Tag Archives: Anthony Quinn

A muted thriller from Fred Zinnemann

Like Joseph L. Manckewicz, Fred Zinnemann was a director of films of more-than-ordinary intelligence with fine performances, who has been neglected by auteur theorists. Though neither had a consistent visual style, each met the auteur criterion of having a recognizable theme or set of themes. They also versatile writer-director Billy Wilder was also ignored by the French auteur theorists and their American epigoni like Andrew Sarris. (Sarris eventually acknowledged having been wrong about Wilder).


The 1964 Columbia movie “Behold a Pale Horse,” based on a novel by Emeric Pressburger (who had been half ot the Archers with Michael Powell through the astonishingly dull “Ill-Met by Moonlight”) is IMHO too long (121 minutes), but strikingly photographed by Jean Badal      (best known for lensing Jacques Tati’s “Playtime”) with an exceptionally good soundtrack written by Maurice Jarre, between the ones with indelible themes he wrote for “Lawrence of Arabia” and for “Doctor Zhivago” (rhough my favorite was later, the one for the 1982 “The Year of Living Dangerously”).

One could see the movie as reuniting Omar Sharif and Anthony Quinn from “Lawrence of Arabia,” though perhaps more apt is to see it as reuniting Gregory Peck and Anthony Quinn from “The Guns of Navarrone” (in which their characters intensely disliked each other). “Behold a Pale Horse” is a sort of muted thriller, but far more character-driven than Zinnemann’s “The Day of the Jackal” (1973). In this it prefigured “Julia” (1977), Zinnemann’s last hit (I’m curious about his last movie, “Five Days One Summer” (1982)).

1964 was a good year for Hollywood movies and the apogee of Anthony Quinn’s career (“Zorba the Greek”). Quinn was more restrained than usual as Captain Vinolas, the police chief of a Spanish (Basque) border tow, San Martín, that has been regularly raided in the two decades since the end of the Spanish Civil War in 1939 but Manuel Artiguez (a grisly and otherwise unpleasant Gregory Peck), who lives in southern France and has never surrendered or otherwise moved on (he’s not as weary as Yves Montand in the contemporary-to-it “La guerre est finis” and far more a rebel than a disciplined revolutionary like Montand’s character).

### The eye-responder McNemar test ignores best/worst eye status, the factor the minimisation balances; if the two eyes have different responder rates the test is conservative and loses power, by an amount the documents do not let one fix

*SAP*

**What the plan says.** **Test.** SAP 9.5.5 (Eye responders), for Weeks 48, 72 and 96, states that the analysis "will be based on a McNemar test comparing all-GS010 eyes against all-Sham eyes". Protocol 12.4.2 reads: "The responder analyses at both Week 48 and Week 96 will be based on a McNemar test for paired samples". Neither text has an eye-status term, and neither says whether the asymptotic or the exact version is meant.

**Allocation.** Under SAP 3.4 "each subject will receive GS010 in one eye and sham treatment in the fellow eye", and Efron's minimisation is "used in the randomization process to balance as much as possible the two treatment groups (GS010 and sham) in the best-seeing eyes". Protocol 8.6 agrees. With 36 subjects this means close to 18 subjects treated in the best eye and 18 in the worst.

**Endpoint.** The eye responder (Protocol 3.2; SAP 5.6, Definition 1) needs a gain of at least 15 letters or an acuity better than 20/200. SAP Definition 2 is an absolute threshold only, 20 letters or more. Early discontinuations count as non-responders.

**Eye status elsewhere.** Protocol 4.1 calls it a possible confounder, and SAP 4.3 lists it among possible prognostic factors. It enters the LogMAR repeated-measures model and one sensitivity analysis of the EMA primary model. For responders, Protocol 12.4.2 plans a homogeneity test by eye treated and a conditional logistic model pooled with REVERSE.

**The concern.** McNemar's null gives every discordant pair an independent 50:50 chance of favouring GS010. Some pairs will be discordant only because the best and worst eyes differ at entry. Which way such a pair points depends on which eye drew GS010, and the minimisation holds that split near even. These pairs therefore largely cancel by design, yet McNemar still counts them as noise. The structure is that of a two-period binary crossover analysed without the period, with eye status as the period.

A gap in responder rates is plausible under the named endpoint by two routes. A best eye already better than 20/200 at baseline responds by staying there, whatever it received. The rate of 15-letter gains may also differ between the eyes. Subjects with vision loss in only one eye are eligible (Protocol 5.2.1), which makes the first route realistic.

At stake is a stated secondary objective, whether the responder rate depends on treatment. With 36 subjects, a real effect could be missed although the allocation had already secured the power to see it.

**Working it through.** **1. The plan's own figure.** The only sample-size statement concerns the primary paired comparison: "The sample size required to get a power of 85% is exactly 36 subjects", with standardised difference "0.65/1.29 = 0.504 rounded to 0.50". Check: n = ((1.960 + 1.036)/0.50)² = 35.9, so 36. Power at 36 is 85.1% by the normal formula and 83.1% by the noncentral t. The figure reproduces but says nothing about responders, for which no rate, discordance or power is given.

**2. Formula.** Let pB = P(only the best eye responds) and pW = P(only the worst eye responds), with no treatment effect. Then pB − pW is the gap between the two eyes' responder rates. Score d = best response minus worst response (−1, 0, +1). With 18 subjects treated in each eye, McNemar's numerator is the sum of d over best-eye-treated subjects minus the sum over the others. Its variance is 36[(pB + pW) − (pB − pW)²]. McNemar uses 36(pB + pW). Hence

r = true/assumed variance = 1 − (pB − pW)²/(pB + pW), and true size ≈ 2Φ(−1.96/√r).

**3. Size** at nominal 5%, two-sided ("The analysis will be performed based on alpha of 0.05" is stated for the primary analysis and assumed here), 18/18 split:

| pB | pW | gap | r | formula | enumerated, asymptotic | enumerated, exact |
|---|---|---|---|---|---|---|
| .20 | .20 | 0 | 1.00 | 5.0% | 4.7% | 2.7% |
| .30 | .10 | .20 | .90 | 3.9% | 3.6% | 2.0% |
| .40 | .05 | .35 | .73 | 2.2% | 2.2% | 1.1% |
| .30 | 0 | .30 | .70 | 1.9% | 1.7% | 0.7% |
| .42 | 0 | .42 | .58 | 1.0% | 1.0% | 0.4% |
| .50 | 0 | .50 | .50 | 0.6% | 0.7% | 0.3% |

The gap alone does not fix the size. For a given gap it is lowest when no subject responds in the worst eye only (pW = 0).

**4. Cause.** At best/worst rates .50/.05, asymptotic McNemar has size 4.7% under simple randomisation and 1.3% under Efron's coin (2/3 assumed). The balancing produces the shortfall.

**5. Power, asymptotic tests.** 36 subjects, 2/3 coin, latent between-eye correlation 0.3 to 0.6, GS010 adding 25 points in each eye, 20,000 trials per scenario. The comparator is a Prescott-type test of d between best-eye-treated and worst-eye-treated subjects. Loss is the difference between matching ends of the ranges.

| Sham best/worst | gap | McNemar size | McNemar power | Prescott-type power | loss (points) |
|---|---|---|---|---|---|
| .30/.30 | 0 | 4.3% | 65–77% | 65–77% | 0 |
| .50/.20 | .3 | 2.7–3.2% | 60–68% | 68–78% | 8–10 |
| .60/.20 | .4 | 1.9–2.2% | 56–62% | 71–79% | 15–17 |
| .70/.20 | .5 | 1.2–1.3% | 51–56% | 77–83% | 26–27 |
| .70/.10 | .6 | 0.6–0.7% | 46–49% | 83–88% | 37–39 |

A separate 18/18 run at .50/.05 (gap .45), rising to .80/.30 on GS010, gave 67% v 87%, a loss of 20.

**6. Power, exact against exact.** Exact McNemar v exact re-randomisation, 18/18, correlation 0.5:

The movie’s point of view is provided by 11-year-old Paco Dages (Marietto Angeletti) whose father was recently tortured to death by and crosses the border seeking out Artiguez whom he wants to kill his father’s murderer. It looks like Artiguez has gone soft, more interested in wine bottles than in raiding Spain and embarrassing Capt. Vinolas.

Artiguez’s mother, Pilar (played by John Ford repertory company actress Mildred Dunnock), is dying in St. Martín, She does not want to go into a hospital, but Capt. Vinolas sees an opportunity to use her as bait in a trap for his nemesis. Before she dies, Pilar asks a priest Father Francisco (Omar Sharif), who is about to go to Lourdes to tell her son to stay away.

As anti-fascists the Artiguezes, mother and son, loathe the priests who supported the fascists in overthrowing the Spanish Republic and blessed the continued torture of dissidents in Franco’s Spain. Neither Paco nor Manuel believes the priest, especially since Carlos (a jackal, though not The Jackal of Zinnemann’s later movie!— Raymond Pellegrin) has brought a message that Manuel’s mother wants to see him before she dies (a message composed by Capt. Vinolas).

Father Francisco is the most sympathetic adult character in the movie, and Manuel decides which message (and which messenger) is telling him the truth.

The title derives from the Book of Revelation 6:8: “Behold a pale horse: and his name that sat on him was Death, and Hell followed with him.” The verse appears before the movie (which includes some minutes of documentary footage from the Spanish Civil War and the Republican troops crossing into France, reluctantly giving up their rifles) and guarantees there will be death. My interpretation of the movie is that living is more difficult than dying, and least for aging heroes, though I also wonder how safe the road to Lourdes is going to be after “THE END” flashes across the screen. Pedro (Paolo Stoppa) will have sobered up by then…


BTW, the portrait of Capt. Vinojas so enraged Spanish authorities at the time that not only did they ban the movie, but they banned all movies released by Columbia. (What upset the Franco censors was not that the police beat Paco’s father to death or used a hospital as a trap for a shootout, but that Capt. Vinojas was shown with a mistress and taking bribes—though his opening scene shows him saying he cannot take a gift, though implying that the price he will pay for the horse he wants will be very far below the market rate.)

The movie did not get into the long-running reign of terror by the Franco dictatorship, and I didn’t think that Capt. Vinojas was portrayed in unflattering ways… and the issues of the Republic vs. the insurgent Phalange were avoided, making the movie seem a personal feud of the aging antagonists.